by the Rev. Megan E. Sanders and the Rev. Marjorie Lindstrom
On Friday, November 9, we boarded the Ibrahim Dede with eighteen crew berthed at APM Terminal in Port Elizabeth—a visit that will forever be indelibly imprinted in our minds and souls.
The Second Officer greeted us in the ship’s office and then brought us to the mess room where we gathered around a table to talk. As the Second Officer began to tell his story, it quickly became clear that the crew desperately needed our visit. Eight hours out from New York Harbor on Thursday evening, a low front suddenly smacked the ship without much warning. As the barometer started to drop rapidly, the officers realized they needed to get to the bridge quickly. The seasoned Captain had spent twenty-five years at sea, and as the barometer continued to drop, he realized this was not going to be just any storm. This had the makings of one of those “perfect storms.”
The storm hit with a vengeance. Within five minutes huge waves swept the vessel—walls of water that eventually built to thirty feet. They crashed tirelessly as the fierce winds intensified, gusting to one hundred knots. The vessel began to pitch and roll erratically, listing heavily to port, then to starboard. It took all of the crew’s efforts to stay the course and to keep the ship upright.
At the height of the chaos, ferocious winds and walls of water tore at the ship. As the crew braced for another onslaught, the propeller jacked out of the roiling seas and the engine lost power. Just when they thought all would be lost, the engine kicked back in while the next wall of water hit them. The ship listed more than 35 degrees to port. (The Second Officer explained that if the ship listed beyond 40 degrees, there would be no way it could stay afloat.) In the midst of all this life-threatening chaos, the bridge’s printer and other objects became missiles, forcing the officers to dodge these flying dangers while trying to keep the ship steady.
Just when the crew thought they would perish, the Second Officer explained how he felt God’s presence and guidance. “God put his finger on the bottom of the boat on the portside and kept us from going over. Then God put his finger on the starboard side so we would not go over.” In a narrow window of opportunity, the crew turned the boat south, steering out of the worst of the storm.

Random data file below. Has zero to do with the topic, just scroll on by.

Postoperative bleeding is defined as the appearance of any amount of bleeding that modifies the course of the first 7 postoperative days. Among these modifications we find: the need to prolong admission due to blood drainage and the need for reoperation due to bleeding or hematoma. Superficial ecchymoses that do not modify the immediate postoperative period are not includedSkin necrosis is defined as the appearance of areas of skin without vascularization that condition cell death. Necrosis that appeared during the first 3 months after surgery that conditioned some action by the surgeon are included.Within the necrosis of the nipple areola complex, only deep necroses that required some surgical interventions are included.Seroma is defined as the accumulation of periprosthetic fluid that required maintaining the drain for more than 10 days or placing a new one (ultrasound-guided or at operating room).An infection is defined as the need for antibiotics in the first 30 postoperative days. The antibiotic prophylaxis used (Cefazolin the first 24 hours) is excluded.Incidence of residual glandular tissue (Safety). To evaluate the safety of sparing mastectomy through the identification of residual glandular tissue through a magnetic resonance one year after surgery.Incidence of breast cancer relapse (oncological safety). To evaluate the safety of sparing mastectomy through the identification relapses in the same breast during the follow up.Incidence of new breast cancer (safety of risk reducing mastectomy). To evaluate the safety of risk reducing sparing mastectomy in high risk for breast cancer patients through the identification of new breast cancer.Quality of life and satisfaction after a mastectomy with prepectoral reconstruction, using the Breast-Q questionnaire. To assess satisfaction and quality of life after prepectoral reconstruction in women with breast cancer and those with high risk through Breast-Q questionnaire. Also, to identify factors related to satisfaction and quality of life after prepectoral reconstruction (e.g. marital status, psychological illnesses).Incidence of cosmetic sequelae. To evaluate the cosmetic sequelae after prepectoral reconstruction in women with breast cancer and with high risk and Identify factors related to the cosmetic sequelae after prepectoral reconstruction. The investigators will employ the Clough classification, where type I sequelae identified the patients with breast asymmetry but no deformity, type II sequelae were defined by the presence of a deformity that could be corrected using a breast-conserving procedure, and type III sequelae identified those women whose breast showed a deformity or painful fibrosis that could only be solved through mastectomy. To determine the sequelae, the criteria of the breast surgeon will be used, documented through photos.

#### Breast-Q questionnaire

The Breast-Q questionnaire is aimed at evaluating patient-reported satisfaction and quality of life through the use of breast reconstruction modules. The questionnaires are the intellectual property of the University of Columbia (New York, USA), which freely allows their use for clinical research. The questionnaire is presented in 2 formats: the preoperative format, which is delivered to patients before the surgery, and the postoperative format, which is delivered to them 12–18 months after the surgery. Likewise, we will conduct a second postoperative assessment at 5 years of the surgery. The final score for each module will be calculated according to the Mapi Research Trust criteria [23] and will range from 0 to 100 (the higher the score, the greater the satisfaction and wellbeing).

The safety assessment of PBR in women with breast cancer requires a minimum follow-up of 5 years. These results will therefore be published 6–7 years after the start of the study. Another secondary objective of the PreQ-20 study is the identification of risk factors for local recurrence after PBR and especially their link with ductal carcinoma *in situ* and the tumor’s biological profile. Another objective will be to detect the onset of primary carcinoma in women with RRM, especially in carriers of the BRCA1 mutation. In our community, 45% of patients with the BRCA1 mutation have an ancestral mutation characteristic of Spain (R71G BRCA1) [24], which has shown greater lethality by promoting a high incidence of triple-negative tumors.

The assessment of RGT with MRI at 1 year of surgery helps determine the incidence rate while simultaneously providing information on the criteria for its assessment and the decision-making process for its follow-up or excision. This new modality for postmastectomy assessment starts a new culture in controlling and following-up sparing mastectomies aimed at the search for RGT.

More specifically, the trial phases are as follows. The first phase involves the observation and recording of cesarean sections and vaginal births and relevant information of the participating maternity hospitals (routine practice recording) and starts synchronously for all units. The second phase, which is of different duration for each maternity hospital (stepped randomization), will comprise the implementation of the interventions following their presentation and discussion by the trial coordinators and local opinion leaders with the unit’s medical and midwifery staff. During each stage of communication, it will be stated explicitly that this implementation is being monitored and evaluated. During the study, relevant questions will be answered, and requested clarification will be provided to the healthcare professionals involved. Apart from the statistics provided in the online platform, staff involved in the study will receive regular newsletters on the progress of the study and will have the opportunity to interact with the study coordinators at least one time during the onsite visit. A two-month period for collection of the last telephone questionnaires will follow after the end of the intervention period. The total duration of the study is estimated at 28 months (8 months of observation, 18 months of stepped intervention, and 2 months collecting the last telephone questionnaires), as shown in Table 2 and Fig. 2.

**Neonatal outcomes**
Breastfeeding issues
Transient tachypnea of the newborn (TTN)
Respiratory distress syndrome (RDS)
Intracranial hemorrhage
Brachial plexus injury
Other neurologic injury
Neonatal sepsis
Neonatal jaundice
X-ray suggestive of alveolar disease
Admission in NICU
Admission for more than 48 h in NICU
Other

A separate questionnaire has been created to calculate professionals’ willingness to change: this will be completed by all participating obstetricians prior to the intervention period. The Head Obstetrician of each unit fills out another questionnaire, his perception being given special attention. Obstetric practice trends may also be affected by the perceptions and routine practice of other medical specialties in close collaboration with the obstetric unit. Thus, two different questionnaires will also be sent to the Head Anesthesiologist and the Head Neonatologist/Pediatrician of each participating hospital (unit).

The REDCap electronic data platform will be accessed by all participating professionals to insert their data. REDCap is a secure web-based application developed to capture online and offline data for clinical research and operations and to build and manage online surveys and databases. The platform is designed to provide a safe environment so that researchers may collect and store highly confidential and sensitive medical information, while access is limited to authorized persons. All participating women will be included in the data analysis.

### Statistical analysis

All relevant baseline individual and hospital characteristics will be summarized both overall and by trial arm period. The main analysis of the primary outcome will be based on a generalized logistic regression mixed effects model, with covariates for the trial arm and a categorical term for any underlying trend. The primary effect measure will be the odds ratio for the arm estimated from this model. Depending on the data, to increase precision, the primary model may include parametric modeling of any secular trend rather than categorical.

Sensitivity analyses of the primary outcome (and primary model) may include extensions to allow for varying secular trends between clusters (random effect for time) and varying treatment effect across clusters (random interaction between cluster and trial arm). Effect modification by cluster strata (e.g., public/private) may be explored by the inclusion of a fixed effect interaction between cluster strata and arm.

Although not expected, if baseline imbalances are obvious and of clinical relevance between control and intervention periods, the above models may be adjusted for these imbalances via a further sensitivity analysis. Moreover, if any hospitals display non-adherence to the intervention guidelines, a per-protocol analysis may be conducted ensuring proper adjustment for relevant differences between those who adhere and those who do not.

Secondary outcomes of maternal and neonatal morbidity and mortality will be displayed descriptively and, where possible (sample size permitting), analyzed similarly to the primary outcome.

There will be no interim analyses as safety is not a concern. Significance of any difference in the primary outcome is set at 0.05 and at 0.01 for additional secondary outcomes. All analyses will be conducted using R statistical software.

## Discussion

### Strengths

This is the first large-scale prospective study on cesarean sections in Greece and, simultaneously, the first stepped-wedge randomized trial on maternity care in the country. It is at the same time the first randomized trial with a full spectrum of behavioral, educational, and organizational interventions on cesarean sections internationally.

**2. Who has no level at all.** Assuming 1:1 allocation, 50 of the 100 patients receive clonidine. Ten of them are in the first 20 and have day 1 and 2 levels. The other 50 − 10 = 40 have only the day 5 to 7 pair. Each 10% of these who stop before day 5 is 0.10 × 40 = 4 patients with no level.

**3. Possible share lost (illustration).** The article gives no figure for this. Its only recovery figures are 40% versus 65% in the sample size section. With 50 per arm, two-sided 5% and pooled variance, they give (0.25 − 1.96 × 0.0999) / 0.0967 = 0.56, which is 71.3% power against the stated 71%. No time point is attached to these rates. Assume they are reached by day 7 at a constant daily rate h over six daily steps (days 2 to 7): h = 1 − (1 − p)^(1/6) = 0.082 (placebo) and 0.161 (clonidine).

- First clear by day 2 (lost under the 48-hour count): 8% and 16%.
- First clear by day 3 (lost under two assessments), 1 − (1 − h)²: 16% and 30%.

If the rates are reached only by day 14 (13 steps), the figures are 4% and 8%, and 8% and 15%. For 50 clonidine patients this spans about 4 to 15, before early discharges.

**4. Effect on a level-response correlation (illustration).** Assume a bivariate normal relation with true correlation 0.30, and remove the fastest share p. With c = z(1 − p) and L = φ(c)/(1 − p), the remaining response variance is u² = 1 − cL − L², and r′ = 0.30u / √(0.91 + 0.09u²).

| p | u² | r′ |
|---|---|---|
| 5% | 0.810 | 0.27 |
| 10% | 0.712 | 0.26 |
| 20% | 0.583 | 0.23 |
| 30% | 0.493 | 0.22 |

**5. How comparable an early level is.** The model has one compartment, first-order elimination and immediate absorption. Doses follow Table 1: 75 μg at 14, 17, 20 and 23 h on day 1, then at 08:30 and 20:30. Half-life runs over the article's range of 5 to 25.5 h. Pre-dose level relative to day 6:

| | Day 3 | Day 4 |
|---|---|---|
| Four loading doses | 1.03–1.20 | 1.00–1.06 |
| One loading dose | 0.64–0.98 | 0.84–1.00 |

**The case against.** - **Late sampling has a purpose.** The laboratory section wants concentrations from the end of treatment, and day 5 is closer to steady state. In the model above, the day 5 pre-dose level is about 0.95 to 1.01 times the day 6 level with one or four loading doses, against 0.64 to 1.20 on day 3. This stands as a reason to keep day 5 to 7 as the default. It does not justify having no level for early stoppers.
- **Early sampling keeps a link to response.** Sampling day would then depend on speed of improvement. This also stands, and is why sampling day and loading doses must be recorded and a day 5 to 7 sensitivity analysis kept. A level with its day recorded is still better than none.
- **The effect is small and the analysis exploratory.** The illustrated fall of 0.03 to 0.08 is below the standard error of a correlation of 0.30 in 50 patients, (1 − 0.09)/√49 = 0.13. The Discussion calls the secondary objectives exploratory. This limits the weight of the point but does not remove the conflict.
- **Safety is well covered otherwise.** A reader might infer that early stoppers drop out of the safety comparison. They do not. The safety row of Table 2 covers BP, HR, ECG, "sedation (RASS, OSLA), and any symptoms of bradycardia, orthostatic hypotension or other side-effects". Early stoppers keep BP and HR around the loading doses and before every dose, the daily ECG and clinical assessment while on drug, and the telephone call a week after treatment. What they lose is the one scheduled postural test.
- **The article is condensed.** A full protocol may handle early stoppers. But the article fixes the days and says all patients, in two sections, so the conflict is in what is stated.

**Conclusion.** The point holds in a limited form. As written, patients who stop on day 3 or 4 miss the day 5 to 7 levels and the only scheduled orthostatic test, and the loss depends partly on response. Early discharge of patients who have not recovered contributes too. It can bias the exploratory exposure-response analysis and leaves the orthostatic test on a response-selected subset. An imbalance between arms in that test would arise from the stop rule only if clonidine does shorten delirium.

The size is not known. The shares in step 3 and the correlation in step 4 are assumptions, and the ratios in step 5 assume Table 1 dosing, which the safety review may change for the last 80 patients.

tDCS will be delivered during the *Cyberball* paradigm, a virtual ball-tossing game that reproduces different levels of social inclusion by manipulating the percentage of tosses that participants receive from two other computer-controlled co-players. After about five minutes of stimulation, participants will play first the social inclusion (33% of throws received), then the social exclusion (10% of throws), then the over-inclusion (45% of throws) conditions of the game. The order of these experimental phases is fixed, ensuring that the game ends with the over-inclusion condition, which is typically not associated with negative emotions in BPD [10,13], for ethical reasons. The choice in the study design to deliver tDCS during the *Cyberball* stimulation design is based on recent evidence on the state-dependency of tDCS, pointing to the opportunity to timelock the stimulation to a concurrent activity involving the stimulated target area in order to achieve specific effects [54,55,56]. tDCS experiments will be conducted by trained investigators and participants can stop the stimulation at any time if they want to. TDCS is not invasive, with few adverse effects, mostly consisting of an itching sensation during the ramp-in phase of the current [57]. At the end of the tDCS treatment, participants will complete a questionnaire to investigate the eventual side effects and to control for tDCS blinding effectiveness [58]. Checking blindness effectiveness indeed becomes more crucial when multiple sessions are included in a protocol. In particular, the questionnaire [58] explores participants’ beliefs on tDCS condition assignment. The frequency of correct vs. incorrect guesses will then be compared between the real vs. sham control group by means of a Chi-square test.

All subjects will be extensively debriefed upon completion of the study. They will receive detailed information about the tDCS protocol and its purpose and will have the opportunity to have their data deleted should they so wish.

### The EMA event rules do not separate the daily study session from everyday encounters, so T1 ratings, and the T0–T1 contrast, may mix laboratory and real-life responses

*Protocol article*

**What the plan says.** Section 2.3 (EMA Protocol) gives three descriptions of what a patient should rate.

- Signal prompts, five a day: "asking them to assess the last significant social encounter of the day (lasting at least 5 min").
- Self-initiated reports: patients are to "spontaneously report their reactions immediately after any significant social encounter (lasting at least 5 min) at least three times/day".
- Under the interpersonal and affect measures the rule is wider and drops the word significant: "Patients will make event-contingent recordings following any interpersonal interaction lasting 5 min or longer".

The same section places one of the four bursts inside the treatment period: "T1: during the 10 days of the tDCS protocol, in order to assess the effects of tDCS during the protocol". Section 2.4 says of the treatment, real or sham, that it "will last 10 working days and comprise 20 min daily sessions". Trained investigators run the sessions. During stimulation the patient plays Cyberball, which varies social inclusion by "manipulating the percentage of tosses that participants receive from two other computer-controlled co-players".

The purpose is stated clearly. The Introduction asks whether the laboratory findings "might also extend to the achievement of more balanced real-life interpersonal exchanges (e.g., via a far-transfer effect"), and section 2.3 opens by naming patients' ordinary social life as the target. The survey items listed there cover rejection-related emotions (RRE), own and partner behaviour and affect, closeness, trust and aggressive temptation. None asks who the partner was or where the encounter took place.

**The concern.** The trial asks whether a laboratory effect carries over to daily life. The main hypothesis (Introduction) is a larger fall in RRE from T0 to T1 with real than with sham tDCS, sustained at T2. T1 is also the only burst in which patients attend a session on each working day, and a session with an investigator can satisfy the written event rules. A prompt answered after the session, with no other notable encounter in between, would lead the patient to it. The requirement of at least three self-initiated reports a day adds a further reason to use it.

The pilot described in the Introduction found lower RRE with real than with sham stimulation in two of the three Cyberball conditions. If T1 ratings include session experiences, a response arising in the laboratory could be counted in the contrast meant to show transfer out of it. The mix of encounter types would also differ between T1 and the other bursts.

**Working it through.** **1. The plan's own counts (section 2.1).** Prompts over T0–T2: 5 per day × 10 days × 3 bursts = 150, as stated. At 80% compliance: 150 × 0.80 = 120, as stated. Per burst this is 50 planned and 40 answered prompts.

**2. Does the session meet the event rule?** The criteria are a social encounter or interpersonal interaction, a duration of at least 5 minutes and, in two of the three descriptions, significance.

As the fierce conditions started to subside, the captain got down on his knees to pray, saying he had never seen such a storm in all his days at sea. In the midst of all this, the Second Officer wrestled with how he could offer hope to the crew down below. He said he had to “think twice”—once for himself, and then for his crew.
As chaplains, hearing this story humbled us and made us glad we could be there. We offered a prayer in thanksgiving for the crew’s lives, for the ship and for those who waited for their safe return home. It opened our eyes to the parts of seafarers’ lives that we “landlubbers” rarely see or experience. With greater appreciation for their hard work, the preciousness of life and their willingness to share their lives with us, we left the ship feeling that our presence served them in spirit and solidarity.
Watch Video: Chaplain Marge Lindstrom of Port Newark after Sandy
After Hurricane Sandy swept through New Jersey, Port Newark Chaplain Marge Lindstrom rushed to assist seafarers despite limited resources. She soon found herself on the receiving end, however, as seafarers offered to help with the post-storm recovery.
Watch Video: Chaplain James Kollin of Port Newark after Sandy
Chaplain James Kollin relates how he served seafarers in the difficult days following Hurricane Sandy, balancing the needs of his own family with those of seafarers.